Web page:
There are Lego bricks and Lego movies, Lego videogames and Lego books. The stackable, sortable plastic molds permeate all corners of society. Today, it carves out a new space online: Lego Life, a social network built specifically for kids. The entire experience is contained within an app that’s available in the App Store and in Google Play.
A place for kids to share their Lego designs makes sense enough; niche communities provide the internet’s foundation. What’s most interesting about Lego Life, though, isn’t that it exists. It’s how Lego worked to create a pastoral place on the internet, one where the exchange of ideas and inventions remains unsullied by, well, the usual.
La Vida Lego
From far enough away, Lego Life looks a bit like a brick-themed Instagram. It has all the standard social network elements: a newsfeed, profiles, and the ability to like and comment. A closer look, though, reveals a careful crafted ecosystem designed with safety at the top of mind.
There’s the sign-up process, for starters. Anyone under 13—which is to say, the bulk of the core audience—needs permission from parents to join, which is obtained by providing mom or dad’s email address and getting separate confirmation. (Lego doesn’t explicitly keep people older than 13 out of Lego Life.)
Could a savvy nine-year-old fake her way through that process? Possibly! But the real work of making Lego kid-friendly comes after that initial hurdle.
For starters, Lego Life assigns new participants an anonymous, randomly generated user name. Rather than roaming the digital corridors as Johnny Tween, they’ll go by three-word jumble, like DukeCharmingShrimp. They are no profile pictures here, either; instead, users can trick out minifig avatars with a range of clothing, hair, and accessories. Even if a kid did make their avatar as close to their real appearance as possible, there’s little risk of identifying features, unless that child has a lemon-yellow head the shape of a propane tank.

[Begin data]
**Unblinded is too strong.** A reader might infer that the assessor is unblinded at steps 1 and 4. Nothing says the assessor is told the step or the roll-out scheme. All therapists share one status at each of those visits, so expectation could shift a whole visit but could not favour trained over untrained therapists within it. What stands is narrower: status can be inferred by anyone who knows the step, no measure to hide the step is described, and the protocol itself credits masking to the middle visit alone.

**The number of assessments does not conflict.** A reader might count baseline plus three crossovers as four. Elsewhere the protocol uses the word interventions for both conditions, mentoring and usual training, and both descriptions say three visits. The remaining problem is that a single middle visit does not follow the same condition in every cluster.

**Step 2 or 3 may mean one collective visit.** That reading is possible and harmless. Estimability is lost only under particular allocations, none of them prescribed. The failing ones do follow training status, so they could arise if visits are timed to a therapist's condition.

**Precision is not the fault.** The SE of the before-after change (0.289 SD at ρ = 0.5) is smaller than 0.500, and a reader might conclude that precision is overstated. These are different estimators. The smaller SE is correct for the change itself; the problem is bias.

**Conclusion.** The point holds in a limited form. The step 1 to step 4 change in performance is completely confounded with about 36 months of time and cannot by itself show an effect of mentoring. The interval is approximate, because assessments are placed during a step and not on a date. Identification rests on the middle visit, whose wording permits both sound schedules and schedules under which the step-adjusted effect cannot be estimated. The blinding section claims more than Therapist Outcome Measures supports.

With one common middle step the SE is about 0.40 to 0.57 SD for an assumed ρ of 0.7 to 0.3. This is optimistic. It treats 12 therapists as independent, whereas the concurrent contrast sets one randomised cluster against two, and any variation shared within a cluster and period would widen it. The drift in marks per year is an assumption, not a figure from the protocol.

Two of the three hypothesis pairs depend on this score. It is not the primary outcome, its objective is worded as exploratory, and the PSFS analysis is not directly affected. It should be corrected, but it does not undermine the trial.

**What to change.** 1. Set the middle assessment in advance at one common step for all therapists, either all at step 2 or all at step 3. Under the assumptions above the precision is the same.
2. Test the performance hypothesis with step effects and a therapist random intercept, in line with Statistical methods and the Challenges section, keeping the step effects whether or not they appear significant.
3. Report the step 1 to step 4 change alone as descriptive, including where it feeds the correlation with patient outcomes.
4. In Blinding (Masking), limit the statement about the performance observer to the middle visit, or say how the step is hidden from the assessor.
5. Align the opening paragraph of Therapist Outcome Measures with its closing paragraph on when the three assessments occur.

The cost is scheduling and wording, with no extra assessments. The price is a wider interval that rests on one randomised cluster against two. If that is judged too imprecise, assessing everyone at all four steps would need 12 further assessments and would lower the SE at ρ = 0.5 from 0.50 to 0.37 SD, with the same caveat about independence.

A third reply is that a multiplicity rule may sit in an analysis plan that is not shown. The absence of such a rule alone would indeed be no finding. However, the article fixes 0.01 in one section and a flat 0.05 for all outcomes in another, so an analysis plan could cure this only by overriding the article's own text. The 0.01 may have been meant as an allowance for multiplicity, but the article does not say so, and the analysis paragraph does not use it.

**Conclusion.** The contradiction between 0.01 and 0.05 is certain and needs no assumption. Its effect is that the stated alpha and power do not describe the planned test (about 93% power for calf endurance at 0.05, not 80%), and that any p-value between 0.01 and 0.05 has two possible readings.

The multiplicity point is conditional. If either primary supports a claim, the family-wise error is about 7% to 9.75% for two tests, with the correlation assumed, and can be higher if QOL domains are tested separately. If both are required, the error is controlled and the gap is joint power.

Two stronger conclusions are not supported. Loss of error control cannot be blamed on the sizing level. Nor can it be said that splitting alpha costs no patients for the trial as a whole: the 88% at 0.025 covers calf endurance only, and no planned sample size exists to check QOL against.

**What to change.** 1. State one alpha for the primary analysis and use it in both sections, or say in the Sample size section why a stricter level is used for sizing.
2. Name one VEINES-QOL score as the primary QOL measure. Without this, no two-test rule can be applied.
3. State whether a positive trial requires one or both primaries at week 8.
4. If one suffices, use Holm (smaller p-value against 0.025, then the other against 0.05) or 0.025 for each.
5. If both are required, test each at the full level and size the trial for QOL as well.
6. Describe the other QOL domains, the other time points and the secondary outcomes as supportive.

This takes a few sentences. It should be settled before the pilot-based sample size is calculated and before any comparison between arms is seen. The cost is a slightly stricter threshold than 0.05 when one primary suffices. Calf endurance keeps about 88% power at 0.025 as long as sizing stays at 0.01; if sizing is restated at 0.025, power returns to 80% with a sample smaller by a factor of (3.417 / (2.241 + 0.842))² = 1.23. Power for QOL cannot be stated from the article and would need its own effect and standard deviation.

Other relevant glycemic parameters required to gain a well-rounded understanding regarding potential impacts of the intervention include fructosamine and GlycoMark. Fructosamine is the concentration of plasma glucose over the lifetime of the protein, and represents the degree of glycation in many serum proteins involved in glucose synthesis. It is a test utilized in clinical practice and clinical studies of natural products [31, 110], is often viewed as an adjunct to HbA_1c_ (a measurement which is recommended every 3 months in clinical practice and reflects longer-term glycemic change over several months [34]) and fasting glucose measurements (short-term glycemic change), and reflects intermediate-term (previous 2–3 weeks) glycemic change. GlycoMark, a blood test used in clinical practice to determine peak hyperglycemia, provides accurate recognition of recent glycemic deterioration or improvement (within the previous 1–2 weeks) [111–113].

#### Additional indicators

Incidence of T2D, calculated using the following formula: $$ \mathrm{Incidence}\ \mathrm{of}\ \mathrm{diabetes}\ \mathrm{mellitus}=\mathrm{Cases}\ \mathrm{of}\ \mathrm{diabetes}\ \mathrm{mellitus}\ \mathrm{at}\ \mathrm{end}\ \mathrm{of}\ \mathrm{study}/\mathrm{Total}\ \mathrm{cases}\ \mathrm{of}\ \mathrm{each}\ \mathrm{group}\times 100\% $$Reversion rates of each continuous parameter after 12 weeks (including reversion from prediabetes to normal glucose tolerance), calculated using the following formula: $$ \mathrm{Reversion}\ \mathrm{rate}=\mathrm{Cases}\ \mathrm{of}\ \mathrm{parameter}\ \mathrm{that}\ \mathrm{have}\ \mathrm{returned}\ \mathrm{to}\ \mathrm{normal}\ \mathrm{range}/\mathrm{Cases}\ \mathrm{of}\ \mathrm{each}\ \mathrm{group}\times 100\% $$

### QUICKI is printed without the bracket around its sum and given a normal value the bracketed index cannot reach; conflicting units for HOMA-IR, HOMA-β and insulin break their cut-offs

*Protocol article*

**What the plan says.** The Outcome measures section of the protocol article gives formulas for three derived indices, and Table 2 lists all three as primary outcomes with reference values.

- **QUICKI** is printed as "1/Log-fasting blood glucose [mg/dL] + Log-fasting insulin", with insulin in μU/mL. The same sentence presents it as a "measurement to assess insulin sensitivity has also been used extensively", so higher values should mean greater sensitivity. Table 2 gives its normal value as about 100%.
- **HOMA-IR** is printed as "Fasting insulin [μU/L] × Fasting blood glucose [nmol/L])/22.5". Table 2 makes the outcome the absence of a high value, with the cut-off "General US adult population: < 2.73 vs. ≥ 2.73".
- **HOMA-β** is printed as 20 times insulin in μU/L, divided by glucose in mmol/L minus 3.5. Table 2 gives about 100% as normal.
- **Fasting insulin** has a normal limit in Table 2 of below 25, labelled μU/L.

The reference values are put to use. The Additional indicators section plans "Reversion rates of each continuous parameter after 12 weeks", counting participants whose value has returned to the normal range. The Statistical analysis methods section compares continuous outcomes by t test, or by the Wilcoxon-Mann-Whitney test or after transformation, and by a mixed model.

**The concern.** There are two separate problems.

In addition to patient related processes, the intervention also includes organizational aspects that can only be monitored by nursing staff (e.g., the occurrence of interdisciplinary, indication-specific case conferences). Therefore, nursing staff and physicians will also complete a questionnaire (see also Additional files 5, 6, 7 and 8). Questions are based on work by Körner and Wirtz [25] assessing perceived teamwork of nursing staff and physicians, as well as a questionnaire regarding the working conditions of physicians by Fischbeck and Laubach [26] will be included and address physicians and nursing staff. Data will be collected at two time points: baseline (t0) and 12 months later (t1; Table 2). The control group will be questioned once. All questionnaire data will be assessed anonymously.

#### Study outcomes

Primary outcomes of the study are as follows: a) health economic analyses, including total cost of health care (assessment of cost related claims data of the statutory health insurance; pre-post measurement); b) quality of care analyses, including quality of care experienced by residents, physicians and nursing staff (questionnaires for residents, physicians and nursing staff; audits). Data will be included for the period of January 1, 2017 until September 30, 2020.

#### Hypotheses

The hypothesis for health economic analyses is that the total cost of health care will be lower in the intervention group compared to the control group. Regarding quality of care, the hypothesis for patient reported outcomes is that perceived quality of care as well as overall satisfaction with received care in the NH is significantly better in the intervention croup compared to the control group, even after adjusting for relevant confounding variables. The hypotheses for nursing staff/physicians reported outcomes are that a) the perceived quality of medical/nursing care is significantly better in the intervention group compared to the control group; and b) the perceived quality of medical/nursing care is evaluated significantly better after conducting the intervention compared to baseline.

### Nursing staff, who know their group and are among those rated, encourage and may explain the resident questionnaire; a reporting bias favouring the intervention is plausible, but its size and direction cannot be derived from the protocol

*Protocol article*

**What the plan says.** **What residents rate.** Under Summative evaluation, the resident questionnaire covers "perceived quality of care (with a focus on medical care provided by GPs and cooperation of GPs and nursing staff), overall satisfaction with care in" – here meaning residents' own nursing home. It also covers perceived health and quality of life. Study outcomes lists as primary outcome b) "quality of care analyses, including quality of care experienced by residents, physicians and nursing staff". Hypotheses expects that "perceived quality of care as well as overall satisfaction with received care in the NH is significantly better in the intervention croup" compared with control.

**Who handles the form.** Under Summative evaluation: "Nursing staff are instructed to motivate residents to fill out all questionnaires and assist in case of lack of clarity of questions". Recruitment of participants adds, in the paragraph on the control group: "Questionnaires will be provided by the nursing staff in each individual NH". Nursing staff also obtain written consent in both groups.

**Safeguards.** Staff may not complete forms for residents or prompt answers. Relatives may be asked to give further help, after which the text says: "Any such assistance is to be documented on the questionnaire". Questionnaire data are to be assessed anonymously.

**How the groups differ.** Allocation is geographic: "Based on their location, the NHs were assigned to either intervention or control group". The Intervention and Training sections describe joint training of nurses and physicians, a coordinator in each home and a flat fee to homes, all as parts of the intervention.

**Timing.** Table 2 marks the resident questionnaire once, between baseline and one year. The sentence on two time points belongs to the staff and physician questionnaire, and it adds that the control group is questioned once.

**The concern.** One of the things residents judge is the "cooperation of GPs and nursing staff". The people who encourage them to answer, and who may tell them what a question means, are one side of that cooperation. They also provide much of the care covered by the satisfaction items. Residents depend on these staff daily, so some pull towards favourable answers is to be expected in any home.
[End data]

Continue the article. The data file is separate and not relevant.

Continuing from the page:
Then there’s the newsfeed itself, populated by a mix of branded content (hello, Lego Batman!), suggested builds to try, and user uploads of projects they’ve worked on at home.
“When you first use the feed, it’s kind of random,” says Rob Lowe, who headed up Lego Life. “It’s a mix of user-generated content, things they make themselves, and things that we’ve created, like challenges” that are the Lego version of a writer’s prompt. Rather than let the possibilities of a pile of bricks overwhelm, Lego Life will suggest something as simple as building something green. “If you put a little constraint in, it helps things creatively.”
There’s even a “visualized hashtag system,” as Lowe calls it, that lets kids quickly navigate to their favorite Lego sets or themes. As kids start to like certain types of content, or builds from certain users, their feeds will start to adjust accordingly.
At this point, and even more so if you have kids, you may be cycling through all of the ways in which this could go terribly wrong. This is, after all, the internet, a place that’s as reliably cruel as it is gross. Fear not! Lego knows this too. And while no digital parcel is truly horror-free, Lego Life has devised some clever safeguards.
A Safer Stream
Lego uploads a large amount of content to Lego Life directly. These are the challenges, the recommended builds, the Ninjago tie-ins. That part’s easy to keep strictly PG. As you might suspect, user uploads are a whole other issue.
The types of content that need to stay off Lego Life aren’t just those with adult themes; they’re the ones that say too much about the person who made them.
The first line of defense against adult content finding its way into the Lego Life feed is also the most obvious: Lego has partnered with a content moderation company that combines algorithmic and human detection, to screen every single image before it goes on the site.